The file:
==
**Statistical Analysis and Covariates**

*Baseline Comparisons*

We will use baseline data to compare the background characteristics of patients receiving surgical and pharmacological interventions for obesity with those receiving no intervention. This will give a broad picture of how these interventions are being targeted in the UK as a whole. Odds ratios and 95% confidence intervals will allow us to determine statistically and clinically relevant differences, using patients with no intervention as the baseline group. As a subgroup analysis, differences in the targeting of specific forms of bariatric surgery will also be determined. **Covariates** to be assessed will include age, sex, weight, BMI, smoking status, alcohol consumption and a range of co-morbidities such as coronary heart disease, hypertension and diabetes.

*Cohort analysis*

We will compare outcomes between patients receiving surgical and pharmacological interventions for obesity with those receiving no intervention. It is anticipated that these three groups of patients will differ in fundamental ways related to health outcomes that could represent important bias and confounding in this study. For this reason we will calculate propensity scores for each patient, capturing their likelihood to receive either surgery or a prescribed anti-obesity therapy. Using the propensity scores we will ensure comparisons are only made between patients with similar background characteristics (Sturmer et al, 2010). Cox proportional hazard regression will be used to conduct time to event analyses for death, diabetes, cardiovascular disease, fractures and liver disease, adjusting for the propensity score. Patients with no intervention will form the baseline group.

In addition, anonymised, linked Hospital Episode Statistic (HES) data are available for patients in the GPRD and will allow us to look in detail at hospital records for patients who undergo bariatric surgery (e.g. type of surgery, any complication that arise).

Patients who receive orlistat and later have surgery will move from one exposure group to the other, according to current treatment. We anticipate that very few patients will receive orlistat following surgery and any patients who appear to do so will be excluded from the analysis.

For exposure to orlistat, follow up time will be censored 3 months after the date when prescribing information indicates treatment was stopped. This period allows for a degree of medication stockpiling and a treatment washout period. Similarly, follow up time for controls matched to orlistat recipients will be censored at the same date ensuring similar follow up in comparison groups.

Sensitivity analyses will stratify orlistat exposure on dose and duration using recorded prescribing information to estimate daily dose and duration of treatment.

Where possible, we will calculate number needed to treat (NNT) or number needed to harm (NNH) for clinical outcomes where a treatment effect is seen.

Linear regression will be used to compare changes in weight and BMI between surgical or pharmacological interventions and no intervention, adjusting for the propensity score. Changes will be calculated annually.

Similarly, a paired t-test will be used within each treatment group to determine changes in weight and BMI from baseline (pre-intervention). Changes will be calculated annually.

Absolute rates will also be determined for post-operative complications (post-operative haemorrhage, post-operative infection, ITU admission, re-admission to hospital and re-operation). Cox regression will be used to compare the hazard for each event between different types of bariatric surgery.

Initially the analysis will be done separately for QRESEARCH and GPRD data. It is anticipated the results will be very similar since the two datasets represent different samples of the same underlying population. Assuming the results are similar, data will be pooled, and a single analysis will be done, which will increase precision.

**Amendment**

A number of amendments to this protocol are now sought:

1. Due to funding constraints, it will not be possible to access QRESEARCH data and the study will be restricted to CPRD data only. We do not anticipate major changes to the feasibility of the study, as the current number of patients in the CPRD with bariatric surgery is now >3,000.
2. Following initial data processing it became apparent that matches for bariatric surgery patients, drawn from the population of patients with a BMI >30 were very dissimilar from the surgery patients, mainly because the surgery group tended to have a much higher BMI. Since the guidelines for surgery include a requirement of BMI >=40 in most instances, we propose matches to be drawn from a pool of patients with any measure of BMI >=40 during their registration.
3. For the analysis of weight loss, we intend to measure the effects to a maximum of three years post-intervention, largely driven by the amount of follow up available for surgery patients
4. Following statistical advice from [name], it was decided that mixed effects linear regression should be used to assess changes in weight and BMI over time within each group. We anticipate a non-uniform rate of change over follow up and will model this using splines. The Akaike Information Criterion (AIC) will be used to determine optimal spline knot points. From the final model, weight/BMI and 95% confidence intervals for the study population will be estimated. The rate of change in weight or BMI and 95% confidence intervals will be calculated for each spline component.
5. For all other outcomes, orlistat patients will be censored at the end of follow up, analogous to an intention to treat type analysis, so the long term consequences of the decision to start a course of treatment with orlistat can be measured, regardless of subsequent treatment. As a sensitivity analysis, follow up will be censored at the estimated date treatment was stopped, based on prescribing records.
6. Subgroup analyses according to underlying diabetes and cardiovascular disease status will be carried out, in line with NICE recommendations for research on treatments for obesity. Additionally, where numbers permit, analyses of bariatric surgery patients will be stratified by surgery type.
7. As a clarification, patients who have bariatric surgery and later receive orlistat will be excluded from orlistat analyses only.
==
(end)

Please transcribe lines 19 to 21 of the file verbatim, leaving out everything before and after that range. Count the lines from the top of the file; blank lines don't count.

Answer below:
3. For the analysis of weight loss, we intend to measure the effects to a maximum of three years post-intervention, largely driven by the amount of follow up available for surgery patients
4. Following statistical advice from [name], it was decided that mixed effects linear regression should be used to assess changes in weight and BMI over time within each group. We anticipate a non-uniform rate of change over follow up and will model this using splines. The Akaike Information Criterion (AIC) will be used to determine optimal spline knot points. From the final model, weight/BMI and 95% confidence intervals for the study population will be estimated. The rate of change in weight or BMI and 95% confidence intervals will be calculated for each spline component.
5. For all other outcomes, orlistat patients will be censored at the end of follow up, analogous to an intention to treat type analysis, so the long term consequences of the decision to start a course of treatment with orlistat can be measured, regardless of subsequent treatment. As a sensitivity analysis, follow up will be censored at the estimated date treatment was stopped, based on prescribing records.